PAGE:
– Don Hatch
    Jul 25, 2014 at 7:41
  • @DonHatch: I mentioned their different senses also and it depends on the context. First paragraph is the key point. Thanks.
    – ermanen
    Jul 25, 2014 at 12:33

I suggest allure to convey the idea of an undefinable attractiveness about her:

  • high, often subtle attractiveness: charms that still allure.

Source: http://www.thefreedictionary.com/Allure

  • ...assuming that certain something is attractive or alluring, not some negative attribute. Although, I think that when most people say that someone has a je ne sais quoi, they mean it in a positive way. Jul 24, 2014 at 18:55
  • @KristinaLopez - I agree, but does my answer suggest something negative to you?
    – user66974
    Jul 24, 2014 at 18:58
  • 1
    At first I was thinking "allure" might be too specific in a positive direction but then came around to agreeing with you after thinking about it a little bit. +1! :-) Jul 24, 2014 at 19:05

In The Daily Show's America: The Book, je ne sais quoi is half jokingly, but not entirely inaccurately translated as "it", as in "some people got it". Perhaps not the best term for formal writing, but "it" may be the closest equivalent that is actually used in English speech.

Original Quote (on page 127):

The French call it "je ne sais quoi." Americans, who aren't pretentious snobs and don't need fancy words to make them feel all cool, call it "it"

  • Kerouac calls it IT.
    – Eric
    Jul 24, 2014 at 21:19
  • I was considering mentioning the possibility that this "translation" was found elsewhere, but I couldn't really get the wording to my liking, and didn't know of any specific examples anyway. Jul 24, 2014 at 22:05

Charisma, “personal charm or magnetism”, is another term to consider. Charisma is perhaps not undefinable, but often is recognized without being pinned down to any specific characteristic of a person.


X factor or X-factor

X factor means some advantageous quality that someone or something is attributed to have, a quality that is regarded as mysterious and difficult to describe or isolate. (source)

Apparently it was coined in 1934 (source), but the recent popularity of the eponymous television show might make this word less appropriate for your purposes.


I'd say the context of what you're responding to will shape the word you're looking for.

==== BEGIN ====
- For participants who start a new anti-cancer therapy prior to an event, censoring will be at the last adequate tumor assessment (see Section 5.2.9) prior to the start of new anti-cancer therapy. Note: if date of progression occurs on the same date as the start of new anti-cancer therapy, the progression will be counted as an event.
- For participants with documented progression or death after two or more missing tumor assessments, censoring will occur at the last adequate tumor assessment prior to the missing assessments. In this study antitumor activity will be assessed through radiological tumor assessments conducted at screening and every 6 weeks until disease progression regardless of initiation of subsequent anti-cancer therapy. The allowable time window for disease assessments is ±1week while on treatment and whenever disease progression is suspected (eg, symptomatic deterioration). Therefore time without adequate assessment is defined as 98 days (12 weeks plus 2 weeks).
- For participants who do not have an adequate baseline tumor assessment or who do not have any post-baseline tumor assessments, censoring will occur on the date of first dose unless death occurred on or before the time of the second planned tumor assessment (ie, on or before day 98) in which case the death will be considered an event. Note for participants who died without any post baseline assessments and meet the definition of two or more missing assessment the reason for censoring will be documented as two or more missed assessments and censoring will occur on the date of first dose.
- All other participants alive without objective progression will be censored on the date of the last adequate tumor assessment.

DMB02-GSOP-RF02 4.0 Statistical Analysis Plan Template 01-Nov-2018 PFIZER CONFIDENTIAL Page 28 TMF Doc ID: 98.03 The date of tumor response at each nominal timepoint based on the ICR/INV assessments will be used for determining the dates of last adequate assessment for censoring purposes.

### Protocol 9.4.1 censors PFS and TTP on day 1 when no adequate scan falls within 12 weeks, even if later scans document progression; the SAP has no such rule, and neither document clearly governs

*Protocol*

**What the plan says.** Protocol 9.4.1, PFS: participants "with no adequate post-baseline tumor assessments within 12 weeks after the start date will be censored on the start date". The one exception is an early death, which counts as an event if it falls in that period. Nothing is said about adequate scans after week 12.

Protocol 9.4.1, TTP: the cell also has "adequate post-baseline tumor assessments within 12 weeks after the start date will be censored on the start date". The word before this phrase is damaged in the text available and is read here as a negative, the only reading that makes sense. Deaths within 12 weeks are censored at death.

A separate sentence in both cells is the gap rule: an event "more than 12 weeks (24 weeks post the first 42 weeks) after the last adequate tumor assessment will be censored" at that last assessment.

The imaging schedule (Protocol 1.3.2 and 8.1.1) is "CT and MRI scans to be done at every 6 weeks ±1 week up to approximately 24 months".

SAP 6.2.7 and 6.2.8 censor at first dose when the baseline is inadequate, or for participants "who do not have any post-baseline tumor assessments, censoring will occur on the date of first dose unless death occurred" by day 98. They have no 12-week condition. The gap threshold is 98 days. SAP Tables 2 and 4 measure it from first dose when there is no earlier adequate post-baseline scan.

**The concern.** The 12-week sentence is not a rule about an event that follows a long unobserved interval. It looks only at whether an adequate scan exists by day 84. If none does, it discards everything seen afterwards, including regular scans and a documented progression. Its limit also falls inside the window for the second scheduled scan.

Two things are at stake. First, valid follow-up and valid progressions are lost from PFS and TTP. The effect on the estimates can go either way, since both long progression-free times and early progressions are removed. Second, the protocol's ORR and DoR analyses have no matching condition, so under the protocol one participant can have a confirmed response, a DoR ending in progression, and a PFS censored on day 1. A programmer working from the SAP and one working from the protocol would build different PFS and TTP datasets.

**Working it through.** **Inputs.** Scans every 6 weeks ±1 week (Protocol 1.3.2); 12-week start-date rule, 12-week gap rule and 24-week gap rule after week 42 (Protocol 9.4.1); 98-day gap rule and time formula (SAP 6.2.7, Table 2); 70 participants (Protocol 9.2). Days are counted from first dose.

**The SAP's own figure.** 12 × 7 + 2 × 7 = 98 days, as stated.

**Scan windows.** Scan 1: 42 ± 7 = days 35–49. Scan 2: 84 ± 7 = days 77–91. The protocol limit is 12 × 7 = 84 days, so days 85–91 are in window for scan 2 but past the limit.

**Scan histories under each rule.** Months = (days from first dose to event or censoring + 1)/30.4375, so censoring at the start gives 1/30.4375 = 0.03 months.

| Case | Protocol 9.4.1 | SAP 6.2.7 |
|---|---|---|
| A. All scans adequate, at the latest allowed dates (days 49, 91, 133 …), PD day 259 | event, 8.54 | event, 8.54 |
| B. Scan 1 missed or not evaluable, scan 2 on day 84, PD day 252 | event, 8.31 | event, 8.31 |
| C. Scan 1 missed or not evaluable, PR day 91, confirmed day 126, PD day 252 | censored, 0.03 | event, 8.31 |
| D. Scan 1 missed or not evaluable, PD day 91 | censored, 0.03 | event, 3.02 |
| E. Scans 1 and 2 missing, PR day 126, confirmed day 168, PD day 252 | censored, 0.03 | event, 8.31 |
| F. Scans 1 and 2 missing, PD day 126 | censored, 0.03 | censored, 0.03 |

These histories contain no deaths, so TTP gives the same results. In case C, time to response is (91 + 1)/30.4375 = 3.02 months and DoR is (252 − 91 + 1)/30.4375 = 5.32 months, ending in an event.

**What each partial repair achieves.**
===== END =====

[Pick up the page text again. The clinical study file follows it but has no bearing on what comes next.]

If you just can't put description to the way something feels or looks, you could use: Unexplainable, Unfathomable, or Undefinable. These help pass the point across that it is something, but words can't explain how it feels.

Alternatively, if you're just not aware of a situation at hand. You would say that you were oblivious to it. Lacking the knowledge of that topic entirely.

Unsure could work as well. I personally think it doesn't feel as appropriate though and doesn't emphasize enough the point that could be made with other words.


Your example was, "She has a certain 'je ne sais quoi' about her."

You could potentially use any of the following words: - look, poise, demeanor, mien, air, mystic

Hope that helps!

  • 1
    I take it you mean mystique, rather than mystic? Unless the mystic is also a contortionist, it might be difficult for him to be about her as such … Jul 24, 2014 at 18:15
  • Mystique is quite good and air isn't too bad. I think the other words in the list are too specifically visual.
    – Rupe
    Jul 24, 2014 at 18:31

An argument could be made for aura fitting this usage. However, without a qualifier (i.e. "She had an aura of mystery about her."), most people would assume that you were speaking of a supernatural effect, rather than a figurative one.


There are all sorts of possible replacements for "je ne sais quoi". To borrow from two of the more erudite English speakers in the United States*, instead of:

"She has a certain je ne sais quoi", you could simply say, "She's cool".

or instead of, "The Mona Lisa has a certain je ne sais quoi", you could simply say, "The Mona Lisa is cool". Possibly followed by "yeah, yeah", for emphasis.

Seriously, the word "cool" gives the idea that something is interesting or neat, without specifying what exactly. Just like "je ne sais quoi".

*Beavis and Butthead


She has a certain composure... She has a certain composition...